2 The condition, current treatments and procedure
2.1 Aortic valve disease (stenosis or regurgitation) is usually progressive, causing an increase in cardiac workload, left ventricular hypertrophy and heart failure. Symptoms can include palpitations, fatigue, shortness of breath, syncope and chest pain on exertion. Mortality rates are high in people who have symptoms.
2.2 Conventional treatment for a significantly diseased aortic valve is surgical replacement with an artificial (biological or mechanical) prosthesis, or transcatheter aortic valve implantation (TAVI) with a biological prosthesis. Bioprosthetic and mechanical valves do not perform as well as valves made from the person's own tissue. Their durability is also limited (although mechanical valves last longer than bioprosthetic valves), which may be an issue for younger people. People with mechanical valves need lifelong anticoagulation. This increases the risk of haemorrhagic complications, particularly for older people, and anyone with significant comorbidities or who wants to become pregnant. Aortic regurgitation can be treated by repairing the aortic valve with patches instead of replacing it.
2.3 Aortic valve reconstruction using glutaraldehyde-treated autologous pericardium is suitable for:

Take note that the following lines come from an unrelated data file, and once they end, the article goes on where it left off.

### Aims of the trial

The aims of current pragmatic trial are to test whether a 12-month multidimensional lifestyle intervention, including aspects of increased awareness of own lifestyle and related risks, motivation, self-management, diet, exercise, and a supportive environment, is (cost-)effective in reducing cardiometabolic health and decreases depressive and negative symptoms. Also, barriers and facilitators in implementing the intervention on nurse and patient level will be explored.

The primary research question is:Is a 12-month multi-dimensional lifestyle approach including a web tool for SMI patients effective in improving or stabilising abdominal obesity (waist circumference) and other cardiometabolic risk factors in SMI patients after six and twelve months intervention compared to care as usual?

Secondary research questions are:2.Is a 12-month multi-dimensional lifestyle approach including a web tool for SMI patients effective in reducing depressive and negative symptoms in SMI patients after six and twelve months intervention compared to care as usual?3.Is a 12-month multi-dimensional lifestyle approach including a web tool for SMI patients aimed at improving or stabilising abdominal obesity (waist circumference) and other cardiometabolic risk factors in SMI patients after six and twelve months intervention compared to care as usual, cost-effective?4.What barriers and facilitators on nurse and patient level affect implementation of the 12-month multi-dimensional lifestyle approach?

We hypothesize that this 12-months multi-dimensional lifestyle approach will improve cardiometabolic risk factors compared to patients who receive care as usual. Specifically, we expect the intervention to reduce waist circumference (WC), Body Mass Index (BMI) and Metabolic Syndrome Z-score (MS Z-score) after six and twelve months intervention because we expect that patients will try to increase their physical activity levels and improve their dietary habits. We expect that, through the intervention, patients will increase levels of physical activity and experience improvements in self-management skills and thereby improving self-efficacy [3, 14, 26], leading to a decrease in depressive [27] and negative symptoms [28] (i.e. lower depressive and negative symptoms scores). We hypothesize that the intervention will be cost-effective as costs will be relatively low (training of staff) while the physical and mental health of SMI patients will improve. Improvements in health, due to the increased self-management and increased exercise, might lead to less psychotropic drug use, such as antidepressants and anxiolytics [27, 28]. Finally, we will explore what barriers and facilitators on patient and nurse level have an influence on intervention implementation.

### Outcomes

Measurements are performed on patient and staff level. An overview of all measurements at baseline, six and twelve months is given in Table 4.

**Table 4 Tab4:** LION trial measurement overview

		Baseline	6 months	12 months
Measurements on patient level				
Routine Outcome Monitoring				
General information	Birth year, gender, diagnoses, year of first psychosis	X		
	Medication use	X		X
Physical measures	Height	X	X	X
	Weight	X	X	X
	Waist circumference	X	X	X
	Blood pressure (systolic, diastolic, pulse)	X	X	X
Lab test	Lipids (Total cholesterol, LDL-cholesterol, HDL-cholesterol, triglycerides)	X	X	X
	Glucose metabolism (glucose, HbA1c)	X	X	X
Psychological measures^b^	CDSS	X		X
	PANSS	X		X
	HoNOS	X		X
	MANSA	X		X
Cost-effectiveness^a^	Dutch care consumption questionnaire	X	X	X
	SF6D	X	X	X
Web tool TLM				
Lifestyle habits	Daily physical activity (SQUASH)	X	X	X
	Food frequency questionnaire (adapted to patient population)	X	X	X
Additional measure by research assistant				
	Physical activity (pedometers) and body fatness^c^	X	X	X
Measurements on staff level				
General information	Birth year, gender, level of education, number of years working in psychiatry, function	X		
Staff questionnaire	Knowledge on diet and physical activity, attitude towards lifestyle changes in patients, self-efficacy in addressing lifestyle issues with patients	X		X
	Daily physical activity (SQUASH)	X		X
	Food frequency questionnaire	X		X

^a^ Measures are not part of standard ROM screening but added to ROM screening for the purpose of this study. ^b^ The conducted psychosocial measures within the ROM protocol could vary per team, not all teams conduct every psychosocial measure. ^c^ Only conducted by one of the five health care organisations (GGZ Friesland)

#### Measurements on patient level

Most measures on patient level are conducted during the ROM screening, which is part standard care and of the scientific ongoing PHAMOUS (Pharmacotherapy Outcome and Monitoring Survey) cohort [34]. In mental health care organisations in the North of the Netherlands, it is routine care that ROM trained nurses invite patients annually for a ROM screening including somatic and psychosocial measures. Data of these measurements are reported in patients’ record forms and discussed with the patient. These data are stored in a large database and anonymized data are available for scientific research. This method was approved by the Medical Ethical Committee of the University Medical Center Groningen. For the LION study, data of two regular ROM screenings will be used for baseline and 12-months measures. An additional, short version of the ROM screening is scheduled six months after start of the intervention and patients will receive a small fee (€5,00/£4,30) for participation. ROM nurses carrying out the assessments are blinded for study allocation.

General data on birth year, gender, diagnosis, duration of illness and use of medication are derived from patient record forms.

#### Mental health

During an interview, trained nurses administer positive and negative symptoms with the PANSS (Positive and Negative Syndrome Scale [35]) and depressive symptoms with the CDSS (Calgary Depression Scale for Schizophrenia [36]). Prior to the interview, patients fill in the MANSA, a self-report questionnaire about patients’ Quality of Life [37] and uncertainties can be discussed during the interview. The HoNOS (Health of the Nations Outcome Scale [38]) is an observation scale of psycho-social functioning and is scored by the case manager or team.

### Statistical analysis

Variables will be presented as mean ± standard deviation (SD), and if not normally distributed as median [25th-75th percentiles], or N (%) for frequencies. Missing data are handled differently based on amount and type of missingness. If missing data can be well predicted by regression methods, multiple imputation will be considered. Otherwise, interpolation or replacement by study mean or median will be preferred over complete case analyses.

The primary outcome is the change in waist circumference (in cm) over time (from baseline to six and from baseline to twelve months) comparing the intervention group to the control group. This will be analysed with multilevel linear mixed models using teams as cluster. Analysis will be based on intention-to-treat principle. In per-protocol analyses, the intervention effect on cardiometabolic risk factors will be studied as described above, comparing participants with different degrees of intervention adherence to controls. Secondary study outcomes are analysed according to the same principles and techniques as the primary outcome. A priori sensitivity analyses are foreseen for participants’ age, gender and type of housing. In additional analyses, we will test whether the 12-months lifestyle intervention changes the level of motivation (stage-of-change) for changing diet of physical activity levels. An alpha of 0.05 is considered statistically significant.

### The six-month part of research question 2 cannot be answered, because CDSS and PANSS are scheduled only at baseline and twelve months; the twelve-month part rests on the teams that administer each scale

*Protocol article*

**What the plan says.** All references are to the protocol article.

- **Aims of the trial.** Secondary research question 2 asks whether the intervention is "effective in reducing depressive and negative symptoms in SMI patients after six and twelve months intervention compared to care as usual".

people who cannot or do not want to take anticoagulation
people with an aorta too narrow for a standard prosthetic valve
young people who want to avoid long-term anticoagulation.
2.4 Under general anaesthesia, the heart is accessed using a full or partial sternotomy, and the person is established on cardiopulmonary bypass. The heart is stopped with cardioplegic arrest. A section of the pericardium is removed and excess adipose tissue removed. The section of pericardium is treated with glutaraldehyde and rinsed with saline to avoid drying. The aorta is opened, the valve is inspected and the diseased valve cusps carefully removed. The intercommissural distances are measured using Ozaki sizers, and the treated pericardium is trimmed to the desired size and stitched to the aortic annulus to replace the removed valve leaflet(s). When aligned, the leaflets are stitched to the wall of the aorta to create a functional valve. The aorta is closed, the heart is de-aired and cardiopulmonary bypass is stopped. The circulation is restored and the chest is closed. The function of the valve is assessed intraoperatively by transoesophageal echocardiography.